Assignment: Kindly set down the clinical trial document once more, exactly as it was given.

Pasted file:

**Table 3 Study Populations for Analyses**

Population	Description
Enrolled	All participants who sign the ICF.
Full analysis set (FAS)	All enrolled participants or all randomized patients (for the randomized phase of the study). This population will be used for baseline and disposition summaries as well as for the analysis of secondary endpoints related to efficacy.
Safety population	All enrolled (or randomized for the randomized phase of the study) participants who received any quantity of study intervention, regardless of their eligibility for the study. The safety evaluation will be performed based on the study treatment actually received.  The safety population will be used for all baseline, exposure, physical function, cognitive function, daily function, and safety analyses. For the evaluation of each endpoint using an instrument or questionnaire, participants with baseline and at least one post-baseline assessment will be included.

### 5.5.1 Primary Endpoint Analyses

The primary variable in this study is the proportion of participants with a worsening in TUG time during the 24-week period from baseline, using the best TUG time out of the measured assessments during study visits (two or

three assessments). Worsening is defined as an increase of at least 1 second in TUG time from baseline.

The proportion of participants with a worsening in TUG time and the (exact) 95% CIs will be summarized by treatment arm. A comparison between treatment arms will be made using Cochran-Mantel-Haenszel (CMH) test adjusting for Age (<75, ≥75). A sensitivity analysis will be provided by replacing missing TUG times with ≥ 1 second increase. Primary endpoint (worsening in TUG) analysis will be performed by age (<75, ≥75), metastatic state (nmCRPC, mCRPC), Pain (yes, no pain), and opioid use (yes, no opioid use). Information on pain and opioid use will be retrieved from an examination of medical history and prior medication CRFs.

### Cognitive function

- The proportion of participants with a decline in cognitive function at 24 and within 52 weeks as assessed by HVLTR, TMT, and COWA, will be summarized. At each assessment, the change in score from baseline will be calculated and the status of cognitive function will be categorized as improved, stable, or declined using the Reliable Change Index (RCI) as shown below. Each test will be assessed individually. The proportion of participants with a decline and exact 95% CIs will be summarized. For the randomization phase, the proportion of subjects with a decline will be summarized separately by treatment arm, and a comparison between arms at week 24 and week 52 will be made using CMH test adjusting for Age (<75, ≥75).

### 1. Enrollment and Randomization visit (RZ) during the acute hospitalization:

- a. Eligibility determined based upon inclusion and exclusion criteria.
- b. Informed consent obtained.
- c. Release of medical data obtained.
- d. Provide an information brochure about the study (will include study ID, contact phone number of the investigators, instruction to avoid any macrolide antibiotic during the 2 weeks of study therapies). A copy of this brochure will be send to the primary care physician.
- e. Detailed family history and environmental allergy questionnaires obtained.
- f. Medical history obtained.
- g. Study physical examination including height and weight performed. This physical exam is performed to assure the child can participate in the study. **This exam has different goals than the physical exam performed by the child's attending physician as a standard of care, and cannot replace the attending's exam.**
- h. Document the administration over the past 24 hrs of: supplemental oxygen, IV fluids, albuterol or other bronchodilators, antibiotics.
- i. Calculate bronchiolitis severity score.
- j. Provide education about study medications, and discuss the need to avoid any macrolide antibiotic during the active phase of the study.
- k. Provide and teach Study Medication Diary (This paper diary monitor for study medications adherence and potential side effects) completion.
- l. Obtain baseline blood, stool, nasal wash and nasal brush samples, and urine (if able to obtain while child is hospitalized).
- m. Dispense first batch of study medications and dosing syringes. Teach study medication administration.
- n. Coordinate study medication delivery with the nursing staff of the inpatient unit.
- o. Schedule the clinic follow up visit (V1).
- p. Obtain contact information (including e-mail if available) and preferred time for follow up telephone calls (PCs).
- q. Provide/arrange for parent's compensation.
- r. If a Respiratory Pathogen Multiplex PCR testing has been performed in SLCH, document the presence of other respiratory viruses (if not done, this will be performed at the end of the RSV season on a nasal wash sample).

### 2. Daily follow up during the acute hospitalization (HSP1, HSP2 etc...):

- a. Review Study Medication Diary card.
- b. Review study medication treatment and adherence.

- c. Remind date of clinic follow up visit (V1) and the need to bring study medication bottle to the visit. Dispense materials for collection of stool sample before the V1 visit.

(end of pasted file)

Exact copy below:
**Table 3 Study Populations for Analyses**

Population	Description
Enrolled	All participants who sign the ICF.
Full analysis set (FAS)	All enrolled participants or all randomized patients (for the randomized phase of the study). This population will be used for baseline and disposition summaries as well as for the analysis of secondary endpoints related to efficacy.
Safety population	All enrolled (or randomized for the randomized phase of the study) participants who received any quantity of study intervention, regardless of their eligibility for the study. The safety evaluation will be performed based on the study treatment actually received.  The safety population will be used for all baseline, exposure, physical function, cognitive function, daily function, and safety analyses. For the evaluation of each endpoint using an instrument or questionnaire, participants with baseline and at least one post-baseline assessment will be included.

### 5.5.1 Primary Endpoint Analyses

The primary variable in this study is the proportion of participants with a worsening in TUG time during the 24-week period from baseline, using the best TUG time out of the measured assessments during study visits (two or

three assessments). Worsening is defined as an increase of at least 1 second in TUG time from baseline.

The proportion of participants with a worsening in TUG time and the (exact) 95% CIs will be summarized by treatment arm. A comparison between treatment arms will be made using Cochran-Mantel-Haenszel (CMH) test adjusting for Age (<75, ≥75). A sensitivity analysis will be provided by replacing missing TUG times with ≥ 1 second increase. Primary endpoint (worsening in TUG) analysis will be performed by age (<75, ≥75), metastatic state (nmCRPC, mCRPC), Pain (yes, no pain), and opioid use (yes, no opioid use). Information on pain and opioid use will be retrieved from an examination of medical history and prior medication CRFs.

### Cognitive function

- The proportion of participants with a decline in cognitive function at 24 and within 52 weeks as assessed by HVLTR, TMT, and COWA, will be summarized. At each assessment, the change in score from baseline will be calculated and the status of cognitive function will be categorized as improved, stable, or declined using the Reliable Change Index (RCI) as shown below. Each test will be assessed individually. The proportion of participants with a decline and exact 95% CIs will be summarized. For the randomization phase, the proportion of subjects with a decline will be summarized separately by treatment arm, and a comparison between arms at week 24 and week 52 will be made using CMH test adjusting for Age (<75, ≥75).

### 1. Enrollment and Randomization visit (RZ) during the acute hospitalization:

- a. Eligibility determined based upon inclusion and exclusion criteria.
- b. Informed consent obtained.
- c. Release of medical data obtained.
- d. Provide an information brochure about the study (will include study ID, contact phone number of the investigators, instruction to avoid any macrolide antibiotic during the 2 weeks of study therapies). A copy of this brochure will be send to the primary care physician.
- e. Detailed family history and environmental allergy questionnaires obtained.
- f. Medical history obtained.
- g. Study physical examination including height and weight performed. This physical exam is performed to assure the child can participate in the study. **This exam has different goals than the physical exam performed by the child's attending physician as a standard of care, and cannot replace the attending's exam.**
- h. Document the administration over the past 24 hrs of: supplemental oxygen, IV fluids, albuterol or other bronchodilators, antibiotics.
- i. Calculate bronchiolitis severity score.
- j. Provide education about study medications, and discuss the need to avoid any macrolide antibiotic during the active phase of the study.
- k. Provide and teach Study Medication Diary (This paper diary monitor for study medications adherence and potential side effects) completion.
- l. Obtain baseline blood, stool, nasal wash and nasal brush samples, and urine (if able to obtain while child is hospitalized).
- m. Dispense first batch of study medications and dosing syringes. Teach study medication administration.
- n. Coordinate study medication delivery with the nursing staff of the inpatient unit.
- o. Schedule the clinic follow up visit (V1).
- p. Obtain contact information (including e-mail if available) and preferred time for follow up telephone calls (PCs).
- q. Provide/arrange for parent's compensation.
- r. If a Respiratory Pathogen Multiplex PCR testing has been performed in SLCH, document the presence of other respiratory viruses (if not done, this will be performed at the end of the RSV season on a nasal wash sample).

### 2. Daily follow up during the acute hospitalization (HSP1, HSP2 etc...):

- a. Review Study Medication Diary card.
- b. Review study medication treatment and adherence.

- c. Remind date of clinic follow up visit (V1) and the need to bring study medication bottle to the visit. Dispense materials for collection of stool sample before the V1 visit.